Reviewing Scripture, Culture, and Agriculture: An Agrarian Reading of the Bible, by Ellen F. Davis; Foreword by Wendell Berry (New York: Cambridge University Press, 2009)
Throughout the Bible references to the natural world abound. Although mountains and deserts, fertile fields, wind and thunder, floods, drought, and fire are mentioned frequently, readers tend to overlook these passages while studying the Bible. We pay more attention to early religious history and teachings about doctrine and social ethics.
Ellen F. Davis’ book, Scripture, Culture, and Agriculture, urges readers to give more serious attention to these texts so that the allusions to the land, agriculture, and water become the primary focus for study.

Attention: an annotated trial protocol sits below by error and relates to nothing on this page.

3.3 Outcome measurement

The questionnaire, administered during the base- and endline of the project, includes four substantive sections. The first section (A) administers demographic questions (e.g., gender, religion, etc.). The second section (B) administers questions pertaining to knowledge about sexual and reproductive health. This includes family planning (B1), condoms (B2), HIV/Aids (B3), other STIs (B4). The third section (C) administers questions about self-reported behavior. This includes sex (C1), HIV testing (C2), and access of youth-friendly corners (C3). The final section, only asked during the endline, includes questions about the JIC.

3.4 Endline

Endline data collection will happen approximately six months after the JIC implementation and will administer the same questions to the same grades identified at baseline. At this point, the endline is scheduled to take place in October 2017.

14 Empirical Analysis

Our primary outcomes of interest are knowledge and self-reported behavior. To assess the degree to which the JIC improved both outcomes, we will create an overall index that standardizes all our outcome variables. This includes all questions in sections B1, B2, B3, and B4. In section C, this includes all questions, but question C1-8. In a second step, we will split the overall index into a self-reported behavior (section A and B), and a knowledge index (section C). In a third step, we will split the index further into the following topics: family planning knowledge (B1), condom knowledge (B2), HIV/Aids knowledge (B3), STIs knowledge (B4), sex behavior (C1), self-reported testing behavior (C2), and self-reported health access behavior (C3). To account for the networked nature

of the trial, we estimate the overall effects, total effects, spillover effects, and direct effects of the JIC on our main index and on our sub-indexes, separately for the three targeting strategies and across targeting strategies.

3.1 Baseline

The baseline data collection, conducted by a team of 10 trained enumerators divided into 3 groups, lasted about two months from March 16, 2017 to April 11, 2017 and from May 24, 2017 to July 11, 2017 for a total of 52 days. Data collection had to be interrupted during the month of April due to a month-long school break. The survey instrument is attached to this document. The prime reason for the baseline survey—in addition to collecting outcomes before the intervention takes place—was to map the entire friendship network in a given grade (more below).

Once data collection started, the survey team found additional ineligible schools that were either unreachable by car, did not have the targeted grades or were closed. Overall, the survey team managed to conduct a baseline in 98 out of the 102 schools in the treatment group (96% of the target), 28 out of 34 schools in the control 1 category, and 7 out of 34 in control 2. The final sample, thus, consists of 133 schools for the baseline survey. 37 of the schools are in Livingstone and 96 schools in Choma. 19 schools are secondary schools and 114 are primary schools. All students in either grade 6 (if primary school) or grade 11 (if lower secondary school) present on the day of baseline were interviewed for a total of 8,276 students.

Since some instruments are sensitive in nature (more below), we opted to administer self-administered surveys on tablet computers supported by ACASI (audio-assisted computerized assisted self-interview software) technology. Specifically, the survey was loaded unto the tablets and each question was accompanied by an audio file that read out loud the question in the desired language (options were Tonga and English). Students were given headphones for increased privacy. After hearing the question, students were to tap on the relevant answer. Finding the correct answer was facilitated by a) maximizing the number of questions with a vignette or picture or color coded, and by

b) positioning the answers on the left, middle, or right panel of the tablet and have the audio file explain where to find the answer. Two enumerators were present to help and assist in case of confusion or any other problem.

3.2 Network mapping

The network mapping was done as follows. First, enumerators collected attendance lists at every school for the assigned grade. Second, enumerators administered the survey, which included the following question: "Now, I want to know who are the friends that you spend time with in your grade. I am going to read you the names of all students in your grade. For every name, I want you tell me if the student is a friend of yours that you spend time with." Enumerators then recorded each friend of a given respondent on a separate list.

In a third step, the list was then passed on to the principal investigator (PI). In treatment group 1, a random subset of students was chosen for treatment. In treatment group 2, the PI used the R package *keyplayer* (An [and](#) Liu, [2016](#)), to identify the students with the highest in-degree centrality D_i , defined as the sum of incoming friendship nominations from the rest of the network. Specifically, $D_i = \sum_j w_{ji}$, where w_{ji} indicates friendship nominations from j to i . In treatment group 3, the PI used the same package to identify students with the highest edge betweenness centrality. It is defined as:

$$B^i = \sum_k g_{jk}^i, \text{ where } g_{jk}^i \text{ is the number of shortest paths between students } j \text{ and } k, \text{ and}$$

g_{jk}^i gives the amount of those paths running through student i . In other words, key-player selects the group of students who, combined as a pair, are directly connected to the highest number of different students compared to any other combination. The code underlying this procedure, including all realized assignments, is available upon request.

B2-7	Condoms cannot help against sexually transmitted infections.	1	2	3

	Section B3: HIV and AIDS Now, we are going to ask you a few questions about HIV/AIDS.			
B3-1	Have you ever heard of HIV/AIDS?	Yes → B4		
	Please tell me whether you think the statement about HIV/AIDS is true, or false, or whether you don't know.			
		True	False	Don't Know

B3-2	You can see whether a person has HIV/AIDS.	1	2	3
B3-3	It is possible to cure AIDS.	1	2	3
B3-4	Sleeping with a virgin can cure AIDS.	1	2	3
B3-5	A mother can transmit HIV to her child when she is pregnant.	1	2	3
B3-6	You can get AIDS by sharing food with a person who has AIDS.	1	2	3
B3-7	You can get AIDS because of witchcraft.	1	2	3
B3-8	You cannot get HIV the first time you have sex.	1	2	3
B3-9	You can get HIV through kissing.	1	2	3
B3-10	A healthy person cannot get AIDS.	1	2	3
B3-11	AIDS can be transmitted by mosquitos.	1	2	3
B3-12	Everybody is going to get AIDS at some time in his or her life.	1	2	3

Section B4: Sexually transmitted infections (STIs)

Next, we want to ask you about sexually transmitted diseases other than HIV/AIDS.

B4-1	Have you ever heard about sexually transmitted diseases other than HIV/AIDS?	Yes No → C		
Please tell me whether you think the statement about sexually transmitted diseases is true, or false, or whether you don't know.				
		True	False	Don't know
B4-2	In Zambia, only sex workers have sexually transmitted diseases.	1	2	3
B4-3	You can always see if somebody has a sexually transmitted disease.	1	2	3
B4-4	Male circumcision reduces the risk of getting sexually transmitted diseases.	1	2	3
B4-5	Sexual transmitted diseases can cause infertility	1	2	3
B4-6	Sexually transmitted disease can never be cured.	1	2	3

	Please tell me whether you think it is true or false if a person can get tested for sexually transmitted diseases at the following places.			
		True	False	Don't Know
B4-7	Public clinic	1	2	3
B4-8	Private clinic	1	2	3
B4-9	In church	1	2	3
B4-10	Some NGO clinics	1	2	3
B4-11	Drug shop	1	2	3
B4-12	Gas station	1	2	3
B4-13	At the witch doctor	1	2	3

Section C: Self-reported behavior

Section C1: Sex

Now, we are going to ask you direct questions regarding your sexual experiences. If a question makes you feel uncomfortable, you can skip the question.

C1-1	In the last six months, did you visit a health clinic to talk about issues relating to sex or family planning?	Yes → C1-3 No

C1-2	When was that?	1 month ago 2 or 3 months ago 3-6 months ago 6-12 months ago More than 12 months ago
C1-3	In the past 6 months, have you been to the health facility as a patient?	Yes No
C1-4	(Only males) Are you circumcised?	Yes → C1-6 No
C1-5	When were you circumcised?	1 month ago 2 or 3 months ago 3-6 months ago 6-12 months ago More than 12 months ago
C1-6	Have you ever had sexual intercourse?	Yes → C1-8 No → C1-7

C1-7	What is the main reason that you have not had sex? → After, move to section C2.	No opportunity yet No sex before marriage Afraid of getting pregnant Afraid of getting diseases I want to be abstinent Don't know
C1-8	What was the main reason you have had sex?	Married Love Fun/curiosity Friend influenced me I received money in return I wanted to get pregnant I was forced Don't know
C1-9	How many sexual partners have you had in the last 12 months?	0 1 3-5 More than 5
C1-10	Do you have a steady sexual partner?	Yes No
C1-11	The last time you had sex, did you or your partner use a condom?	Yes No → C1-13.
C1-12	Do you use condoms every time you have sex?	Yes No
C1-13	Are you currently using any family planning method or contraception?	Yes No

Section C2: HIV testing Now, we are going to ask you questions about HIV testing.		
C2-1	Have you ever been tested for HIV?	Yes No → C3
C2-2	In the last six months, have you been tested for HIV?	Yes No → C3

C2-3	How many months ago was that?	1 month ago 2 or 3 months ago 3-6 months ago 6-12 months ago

Davis also recommends that readers revise their method of interpreting the texts they read, especially the prophetic and poetic portions of the Bible. Our normal approach is to figure out what a text meant in its original setting, but our presuppositions often lead us to misunderstand what those original meanings actually were. Before we can even move into exegesis, therefore, we should pay attention to how our own life experience skews our ability to read literature from another time and place.
Davis then proposes that modern agrarianism can serve as a major line of thought about what should be normative in social systems long ago and in our time. Agrarianism, she writes, “is a way of thinking and ordering life in community that is based on the health of the land and of living creatures. Often out of step with the prevailing values of wealth, technology, and political and military domination, the mind-set and practices that constitute agrarianism have been marginalized by the powerful within most “history-making” cultures across time, including those of ancient Israel” (p. 1). Read more Davis-Scripture Culture & Agriculture